Photo Credit: Gary Copeland

By Paul Freeman [Interviewed prior to the release of the latest soulful Booker T. album, 2009's "Potato Hole."]

The validity of some awards on the recent Grammy telecast could be debated. One was indisputable - the life achievement award presented to performer/songwriter/producer Booker T. Jones. Once the backbone of the Memphis Soulsville, USA sound, he now resides in Tiburon, Ca

“It’s bit of a wake-up call,” says Jones of the honor, “But it also gives me a sense of belonging. It makes me feel like I was recognized by my peers. It gives me a place in history and it gives me a place in the music community.” The keyboard legend has earned not only recognition, but reverence, having led instrumental giants Booker T. and the MG’s, recording such hits as “Green Onions,” “Time Is Tight” and “Hang ‘Em High.” Jones produced such classics as Bill Withers’ “Ain’t No Sunshine” and the multi-platinum Willie Nelson album, “Stardust.” He co-wrote the blues standard “Born Under A Bad Sign” and has worked with a Who’s Who of musical greats.

Jones is working on new album, developing different concepts. The new material will showcase vocals more than in the past.

“I’m getting started again. I’m not going to do the old Booker T. & the MG’s formula the way we used to do it. I’m going to be using some new electronic styles. I’ve learned more about computers and digital music and I’m excited about getting some new types of ideas and sounds. I’m just kind of extending on the old format, making the Booker T. sound more modern.”

His first recording experience came as a teen, in Hollywood, in the early 60s, playing for Bobby Darin. “So I got to experience that world and the jazz world and the blues world and the gospel world. And I’m still able to function in this new world, which is incredible.”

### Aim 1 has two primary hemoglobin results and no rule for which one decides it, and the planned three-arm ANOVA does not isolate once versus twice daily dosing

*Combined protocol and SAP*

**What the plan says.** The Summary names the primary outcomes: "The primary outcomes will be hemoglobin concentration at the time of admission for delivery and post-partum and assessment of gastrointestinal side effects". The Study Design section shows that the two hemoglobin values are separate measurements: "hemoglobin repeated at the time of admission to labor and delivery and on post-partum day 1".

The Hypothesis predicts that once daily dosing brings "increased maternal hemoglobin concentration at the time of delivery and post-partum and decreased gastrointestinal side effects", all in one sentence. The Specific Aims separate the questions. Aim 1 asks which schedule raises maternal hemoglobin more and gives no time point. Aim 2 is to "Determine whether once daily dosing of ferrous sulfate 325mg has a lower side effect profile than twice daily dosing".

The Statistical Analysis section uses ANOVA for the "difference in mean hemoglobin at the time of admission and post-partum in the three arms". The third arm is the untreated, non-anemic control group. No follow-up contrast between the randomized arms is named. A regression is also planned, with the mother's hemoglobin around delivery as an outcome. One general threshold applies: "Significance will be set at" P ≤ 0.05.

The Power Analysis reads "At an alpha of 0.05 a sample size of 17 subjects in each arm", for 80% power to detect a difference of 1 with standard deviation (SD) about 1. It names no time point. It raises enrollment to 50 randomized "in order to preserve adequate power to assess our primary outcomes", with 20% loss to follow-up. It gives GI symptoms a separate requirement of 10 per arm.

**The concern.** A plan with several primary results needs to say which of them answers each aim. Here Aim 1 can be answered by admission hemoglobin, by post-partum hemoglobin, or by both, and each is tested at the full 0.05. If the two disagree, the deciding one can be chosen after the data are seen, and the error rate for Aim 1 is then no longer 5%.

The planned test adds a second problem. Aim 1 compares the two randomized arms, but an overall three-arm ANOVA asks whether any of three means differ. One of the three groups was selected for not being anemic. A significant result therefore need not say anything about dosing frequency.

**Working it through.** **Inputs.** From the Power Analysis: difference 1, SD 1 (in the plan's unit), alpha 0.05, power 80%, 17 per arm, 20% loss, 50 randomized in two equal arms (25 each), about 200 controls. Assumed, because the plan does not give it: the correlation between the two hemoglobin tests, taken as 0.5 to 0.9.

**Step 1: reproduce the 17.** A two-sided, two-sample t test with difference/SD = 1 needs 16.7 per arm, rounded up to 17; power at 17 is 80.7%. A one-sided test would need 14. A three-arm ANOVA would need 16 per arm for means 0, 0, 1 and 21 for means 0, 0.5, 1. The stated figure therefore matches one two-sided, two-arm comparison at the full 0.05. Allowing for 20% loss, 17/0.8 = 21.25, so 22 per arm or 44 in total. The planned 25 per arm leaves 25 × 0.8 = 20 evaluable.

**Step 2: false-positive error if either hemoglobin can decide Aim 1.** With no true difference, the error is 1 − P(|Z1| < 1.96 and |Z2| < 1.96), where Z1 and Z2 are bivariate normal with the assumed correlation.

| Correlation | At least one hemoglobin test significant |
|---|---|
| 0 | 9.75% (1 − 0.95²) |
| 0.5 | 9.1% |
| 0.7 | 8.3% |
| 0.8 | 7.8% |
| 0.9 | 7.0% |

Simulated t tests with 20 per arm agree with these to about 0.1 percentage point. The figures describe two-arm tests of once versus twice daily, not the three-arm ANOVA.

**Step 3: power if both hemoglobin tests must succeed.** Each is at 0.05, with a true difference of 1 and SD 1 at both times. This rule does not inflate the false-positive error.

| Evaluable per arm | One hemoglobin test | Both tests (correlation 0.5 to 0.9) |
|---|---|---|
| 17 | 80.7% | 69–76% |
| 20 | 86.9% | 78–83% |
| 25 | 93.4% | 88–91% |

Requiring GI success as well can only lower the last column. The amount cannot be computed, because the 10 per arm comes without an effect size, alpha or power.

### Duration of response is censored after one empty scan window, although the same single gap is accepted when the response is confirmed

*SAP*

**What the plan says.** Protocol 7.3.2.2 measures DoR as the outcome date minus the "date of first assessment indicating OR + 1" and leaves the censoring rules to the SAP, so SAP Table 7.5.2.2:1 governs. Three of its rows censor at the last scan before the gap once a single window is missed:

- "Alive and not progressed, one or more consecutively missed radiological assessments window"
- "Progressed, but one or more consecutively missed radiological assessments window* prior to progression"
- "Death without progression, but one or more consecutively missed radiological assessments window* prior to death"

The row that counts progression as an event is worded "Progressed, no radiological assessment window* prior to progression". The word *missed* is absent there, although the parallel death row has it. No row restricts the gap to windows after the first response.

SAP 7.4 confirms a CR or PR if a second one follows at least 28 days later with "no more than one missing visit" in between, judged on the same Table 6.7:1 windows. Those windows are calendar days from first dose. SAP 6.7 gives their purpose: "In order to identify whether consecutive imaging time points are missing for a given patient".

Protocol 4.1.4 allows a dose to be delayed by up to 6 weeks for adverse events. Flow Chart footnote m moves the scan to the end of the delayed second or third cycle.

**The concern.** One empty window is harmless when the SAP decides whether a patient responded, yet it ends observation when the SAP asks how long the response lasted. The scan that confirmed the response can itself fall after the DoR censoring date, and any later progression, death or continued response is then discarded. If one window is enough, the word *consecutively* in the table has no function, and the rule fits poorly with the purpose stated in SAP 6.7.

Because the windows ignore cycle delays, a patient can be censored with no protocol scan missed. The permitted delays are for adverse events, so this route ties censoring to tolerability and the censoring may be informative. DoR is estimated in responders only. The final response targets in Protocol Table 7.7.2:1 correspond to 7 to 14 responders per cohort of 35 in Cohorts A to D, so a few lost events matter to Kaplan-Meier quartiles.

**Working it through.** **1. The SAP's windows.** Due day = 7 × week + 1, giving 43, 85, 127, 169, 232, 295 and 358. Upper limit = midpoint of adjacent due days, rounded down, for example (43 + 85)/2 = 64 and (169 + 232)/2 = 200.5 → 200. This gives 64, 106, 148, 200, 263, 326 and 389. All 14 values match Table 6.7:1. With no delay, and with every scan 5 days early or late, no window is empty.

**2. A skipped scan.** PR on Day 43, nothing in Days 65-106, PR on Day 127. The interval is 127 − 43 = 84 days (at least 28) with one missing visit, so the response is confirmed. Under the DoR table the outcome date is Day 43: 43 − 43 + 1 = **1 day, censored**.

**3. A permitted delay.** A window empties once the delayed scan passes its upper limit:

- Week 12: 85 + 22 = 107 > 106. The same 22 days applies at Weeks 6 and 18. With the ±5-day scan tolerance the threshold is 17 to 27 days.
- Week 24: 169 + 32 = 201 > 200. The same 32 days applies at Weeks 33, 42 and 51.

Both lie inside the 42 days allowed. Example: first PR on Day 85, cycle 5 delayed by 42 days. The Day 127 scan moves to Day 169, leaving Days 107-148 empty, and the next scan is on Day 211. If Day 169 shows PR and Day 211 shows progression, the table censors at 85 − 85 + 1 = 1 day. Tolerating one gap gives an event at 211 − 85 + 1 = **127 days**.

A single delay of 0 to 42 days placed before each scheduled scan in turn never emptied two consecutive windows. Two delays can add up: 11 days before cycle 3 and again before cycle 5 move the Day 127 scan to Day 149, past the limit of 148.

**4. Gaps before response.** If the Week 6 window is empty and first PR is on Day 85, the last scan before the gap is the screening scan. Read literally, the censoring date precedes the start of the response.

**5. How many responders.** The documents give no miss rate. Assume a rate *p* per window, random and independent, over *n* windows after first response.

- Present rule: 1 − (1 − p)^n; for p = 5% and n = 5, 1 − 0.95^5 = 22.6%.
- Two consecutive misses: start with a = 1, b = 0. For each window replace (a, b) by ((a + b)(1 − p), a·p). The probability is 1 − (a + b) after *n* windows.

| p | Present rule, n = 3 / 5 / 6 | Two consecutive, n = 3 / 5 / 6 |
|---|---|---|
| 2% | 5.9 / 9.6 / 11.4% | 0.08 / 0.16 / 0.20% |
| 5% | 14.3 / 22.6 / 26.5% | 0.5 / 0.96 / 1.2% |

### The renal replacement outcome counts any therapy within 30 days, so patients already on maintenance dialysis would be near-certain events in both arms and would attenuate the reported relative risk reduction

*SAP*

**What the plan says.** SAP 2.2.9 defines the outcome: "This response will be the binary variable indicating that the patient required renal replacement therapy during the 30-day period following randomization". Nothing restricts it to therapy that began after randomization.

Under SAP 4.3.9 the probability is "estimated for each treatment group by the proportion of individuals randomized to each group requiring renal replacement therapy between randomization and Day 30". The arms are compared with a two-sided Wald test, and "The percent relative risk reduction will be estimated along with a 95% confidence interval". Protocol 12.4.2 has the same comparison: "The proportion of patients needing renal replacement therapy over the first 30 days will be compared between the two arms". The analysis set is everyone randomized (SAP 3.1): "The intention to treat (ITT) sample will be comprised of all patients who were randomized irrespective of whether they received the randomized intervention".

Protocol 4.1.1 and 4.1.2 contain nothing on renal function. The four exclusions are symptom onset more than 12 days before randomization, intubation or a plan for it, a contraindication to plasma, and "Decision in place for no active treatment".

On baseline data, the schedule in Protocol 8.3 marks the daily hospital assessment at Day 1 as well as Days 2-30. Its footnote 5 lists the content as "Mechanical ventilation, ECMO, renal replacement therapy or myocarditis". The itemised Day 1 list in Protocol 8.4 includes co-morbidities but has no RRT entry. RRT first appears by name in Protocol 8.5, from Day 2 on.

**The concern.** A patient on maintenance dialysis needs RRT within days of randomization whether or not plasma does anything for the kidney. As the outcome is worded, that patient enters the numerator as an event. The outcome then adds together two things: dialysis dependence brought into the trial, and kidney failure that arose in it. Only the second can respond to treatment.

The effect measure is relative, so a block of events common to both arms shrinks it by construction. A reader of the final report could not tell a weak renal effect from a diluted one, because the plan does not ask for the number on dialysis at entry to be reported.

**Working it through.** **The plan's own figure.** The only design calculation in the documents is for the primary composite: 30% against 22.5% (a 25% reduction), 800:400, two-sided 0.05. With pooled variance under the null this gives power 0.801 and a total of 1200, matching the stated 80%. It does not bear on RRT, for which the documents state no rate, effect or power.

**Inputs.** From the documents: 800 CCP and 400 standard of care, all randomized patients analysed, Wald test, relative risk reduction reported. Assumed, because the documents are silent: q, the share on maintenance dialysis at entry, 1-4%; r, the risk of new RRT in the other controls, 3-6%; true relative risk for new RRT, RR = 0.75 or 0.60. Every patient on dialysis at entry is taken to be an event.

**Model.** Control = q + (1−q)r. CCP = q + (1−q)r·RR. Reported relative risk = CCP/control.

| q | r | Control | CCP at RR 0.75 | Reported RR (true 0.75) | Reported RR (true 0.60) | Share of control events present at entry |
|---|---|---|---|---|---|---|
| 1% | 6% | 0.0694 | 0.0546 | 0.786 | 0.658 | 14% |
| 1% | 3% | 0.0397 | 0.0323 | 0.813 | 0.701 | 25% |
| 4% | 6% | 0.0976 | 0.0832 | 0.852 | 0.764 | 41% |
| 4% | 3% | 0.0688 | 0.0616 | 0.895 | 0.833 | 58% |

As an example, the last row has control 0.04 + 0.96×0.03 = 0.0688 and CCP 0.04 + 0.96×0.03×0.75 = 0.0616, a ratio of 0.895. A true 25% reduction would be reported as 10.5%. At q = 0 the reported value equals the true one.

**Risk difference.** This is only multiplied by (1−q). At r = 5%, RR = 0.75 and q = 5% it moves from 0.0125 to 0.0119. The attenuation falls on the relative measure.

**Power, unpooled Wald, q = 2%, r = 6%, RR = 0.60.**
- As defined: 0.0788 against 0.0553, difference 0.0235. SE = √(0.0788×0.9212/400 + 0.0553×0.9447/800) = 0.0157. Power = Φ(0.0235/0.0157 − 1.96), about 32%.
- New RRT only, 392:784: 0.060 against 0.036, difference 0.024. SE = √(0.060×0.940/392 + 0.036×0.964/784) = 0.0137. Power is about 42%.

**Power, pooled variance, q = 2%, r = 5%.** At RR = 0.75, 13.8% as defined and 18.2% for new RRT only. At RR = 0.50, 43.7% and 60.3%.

Jones gives back to the world, playing numerous benefits, including some for Youth Music Education.

Education has always been important in the Jones family. His mother was a classical pianist and gospel singer. “Although she didn’t formally teach me, I heard her play and that was a big influence -- the way she voiced the chords, her style, her attitude, her soul, her love for music.”

When Jones began studying piano, a Hammond B3 organ stood in his teacher’s dining room. “I saw it for months and never knew what it was, because it looks like a piece of furniture, like a breakfront holding dishes. I finally asked about it. The lessons were twice as much as the piano lessons, but I was able to get a lesson on that and hearing it thrilled me.”

The instrument’s power and spirituality moved Jones. Its capabilities intrigued him. “It was really the first synthesizer. It’s electronic. I’ve always loved synthesizers, still do. So I was fascinated with the idea of being able to change the tone of a sound.”

Jones became a vital element of the burgeoning Memphis music scene.” I just happened to have a paper route and just happened to be hanging out in the right place at Satellite Records [which evolved into Stax-Volt], at the right time, when they were starting their music studio and record label. Memphis has always had a special vibe for music. A lot of music has grown up there.”

At 16, Jones registered a massive success with “Green Onions.” He used the money to pay for freshman tuition at Indiana University, where he earned a degree, preparing for a career teaching music.